Scan Magazine, Issue 140, March 2022

Page 99

Scan Magazine |

Culture

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Anita Briem

Anita Briem: Getting new eyes “This film is not only hugely close to my heart, in terms of the story and the character, but working on it has been a pivotal event. It changed my life.” By Paula Hammond |

Photos: Saga Sig; hair and make-up by Elín Reynis

Anita Briem is talking about her new film, Quake, which is based on the best-selling novel Grand Mal by Auður Jónsdóttir. Quake was the film that brought her back to her native Iceland after 14 years of living and working in LA – something, she says, she never thought would happen. “I was born and raised here in Iceland, but by the time I was 14 or 15… it was starting to feel incredibly claustrophobic. Just like with any small-town community, I felt uncomfortable at how everybody knew everyone else’s business.” Briem’s career began treading the boards with the National Theatre of Iceland. “I was convinced,” she laughs, “that I was a grown-up at nine, when I got my first acting job. I told my parents, ‘I’m a working woman now, so you can’t drive me to school’. I insisted on taking a bus and my mum let me, but still secretly drove behind the bus to make sure I was okay!” Flying the nest At 16, Briem moved to London to study and then went onto the Royal Academy of Dramatic Art (RADA). “It was a huge

moment of growth. When I came to London, all of a sudden I was a blank canvas. I didn’t have anyone’s opinion on what I could and couldn’t do hanging over me. That was incredibly liberating and I was able to explore lots of aspects of myself that I’d been convinced I wasn’t very good at. To be honest, I imagined I would stay in London forever, but then work took me to America and I started a whole new chapter.” 2006 saw her starring in the American police procedural The Evidence, followed by playing Jane Seymour in Showtime’s smash hit series The Tudors. Then, in 2008, she had her first taste of the action blockbuster, starring opposite Brendan Fraser in Journey to the Centre of the Earth. “It’s funny, because in Iceland I was terrible in gym class,” Briem says. “I would just get six out of ten every time for anything to do with movement. But at RADA, I started training and I thought it was an amazing thing to have these new tools to tell a story in a physical capacity.”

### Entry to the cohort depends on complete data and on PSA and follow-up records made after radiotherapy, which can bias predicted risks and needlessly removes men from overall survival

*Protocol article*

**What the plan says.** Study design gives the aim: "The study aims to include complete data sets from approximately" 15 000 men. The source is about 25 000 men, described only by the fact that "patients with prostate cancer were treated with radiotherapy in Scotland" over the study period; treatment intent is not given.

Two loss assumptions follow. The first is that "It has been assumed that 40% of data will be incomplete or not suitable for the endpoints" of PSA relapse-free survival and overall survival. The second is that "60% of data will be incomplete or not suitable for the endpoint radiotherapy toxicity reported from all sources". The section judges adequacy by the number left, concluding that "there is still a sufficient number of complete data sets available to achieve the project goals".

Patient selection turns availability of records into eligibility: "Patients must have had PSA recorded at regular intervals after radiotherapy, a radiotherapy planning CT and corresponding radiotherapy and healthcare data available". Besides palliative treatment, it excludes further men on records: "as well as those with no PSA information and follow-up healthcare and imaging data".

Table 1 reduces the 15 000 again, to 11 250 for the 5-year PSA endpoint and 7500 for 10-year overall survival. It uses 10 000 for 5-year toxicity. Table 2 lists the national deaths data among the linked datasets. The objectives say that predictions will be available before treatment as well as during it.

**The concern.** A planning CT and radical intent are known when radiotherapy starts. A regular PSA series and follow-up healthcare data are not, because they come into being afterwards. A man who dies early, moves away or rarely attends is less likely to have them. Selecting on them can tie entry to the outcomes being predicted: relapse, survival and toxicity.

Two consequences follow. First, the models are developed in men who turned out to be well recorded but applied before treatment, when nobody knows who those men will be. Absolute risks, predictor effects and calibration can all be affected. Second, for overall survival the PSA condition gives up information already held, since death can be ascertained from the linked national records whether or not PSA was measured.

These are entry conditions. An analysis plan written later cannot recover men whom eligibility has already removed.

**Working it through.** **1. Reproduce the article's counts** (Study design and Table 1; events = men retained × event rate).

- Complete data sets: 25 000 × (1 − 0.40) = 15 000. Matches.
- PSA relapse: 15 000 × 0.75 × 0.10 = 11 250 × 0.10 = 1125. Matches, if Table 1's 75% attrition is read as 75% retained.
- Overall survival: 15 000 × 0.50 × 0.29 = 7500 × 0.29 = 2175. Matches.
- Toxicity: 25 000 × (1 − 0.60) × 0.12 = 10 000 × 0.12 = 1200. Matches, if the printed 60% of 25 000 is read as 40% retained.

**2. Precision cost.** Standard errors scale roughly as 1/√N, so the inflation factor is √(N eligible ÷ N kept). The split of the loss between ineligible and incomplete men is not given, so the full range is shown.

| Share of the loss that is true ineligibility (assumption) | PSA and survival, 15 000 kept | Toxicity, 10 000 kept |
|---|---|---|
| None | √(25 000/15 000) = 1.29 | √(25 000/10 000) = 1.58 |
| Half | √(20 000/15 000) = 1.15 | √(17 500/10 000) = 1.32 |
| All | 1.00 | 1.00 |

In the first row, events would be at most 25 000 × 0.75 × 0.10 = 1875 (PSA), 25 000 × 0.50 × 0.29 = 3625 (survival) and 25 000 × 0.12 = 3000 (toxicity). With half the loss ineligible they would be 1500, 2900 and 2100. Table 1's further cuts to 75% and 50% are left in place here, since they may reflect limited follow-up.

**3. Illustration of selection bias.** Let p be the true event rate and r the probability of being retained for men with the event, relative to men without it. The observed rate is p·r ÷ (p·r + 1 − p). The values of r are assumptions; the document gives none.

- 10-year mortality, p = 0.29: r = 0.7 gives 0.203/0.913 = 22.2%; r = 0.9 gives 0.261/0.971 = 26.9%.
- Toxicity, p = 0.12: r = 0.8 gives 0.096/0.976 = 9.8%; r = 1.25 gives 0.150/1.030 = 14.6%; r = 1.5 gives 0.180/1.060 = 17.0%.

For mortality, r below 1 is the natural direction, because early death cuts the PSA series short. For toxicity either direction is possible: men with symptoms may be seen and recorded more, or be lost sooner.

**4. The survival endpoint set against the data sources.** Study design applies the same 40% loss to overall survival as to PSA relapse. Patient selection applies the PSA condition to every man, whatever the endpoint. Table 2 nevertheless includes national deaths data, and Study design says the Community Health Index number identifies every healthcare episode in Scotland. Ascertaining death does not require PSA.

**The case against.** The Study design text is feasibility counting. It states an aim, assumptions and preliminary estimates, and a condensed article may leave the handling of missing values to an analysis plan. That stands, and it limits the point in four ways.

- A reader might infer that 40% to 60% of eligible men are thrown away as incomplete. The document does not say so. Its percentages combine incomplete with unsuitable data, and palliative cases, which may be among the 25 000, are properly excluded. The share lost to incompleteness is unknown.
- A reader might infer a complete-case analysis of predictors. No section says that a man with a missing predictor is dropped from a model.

She loved it so much that she won the John Barton Award for Stage Fighting. “That confidence in my physicality definitely helped with a film like Journey because, even though I’m five foot four and very petite, from the training I had had, I felt strong. I felt capable. And playing next to Brendan Frazer, who is really, really tall, that was a good attribute for my character, Hannah, to have. She didn’t know her own size and was big in spirit.” Home sweet home Briem returned to her native shores in 2019 to shoot a series called The Minister. “I was here for six months with my daughter and creatively, socially — being close to my family, which I hadn’t been in a really long time — it just changed everything. It hit me like a thunderbolt: I need to be here. But I hadn’t quite figured things out, because I’m married to a Greek-American and we were building a house in LA, so moving wasn’t exactly on the books!” Briem had met Tinna Hrafnsdóttir while working on The Minister, and Hrafnsdóttir asked her to audition for a feature she was directing called Quake. Quake tells the story of Saga (Briem), a single mother who is hit by a fierce epileptic ‘brain quake’ that results in significant memory loss. Afraid of losing her son, Saga March 2022

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Issue 140

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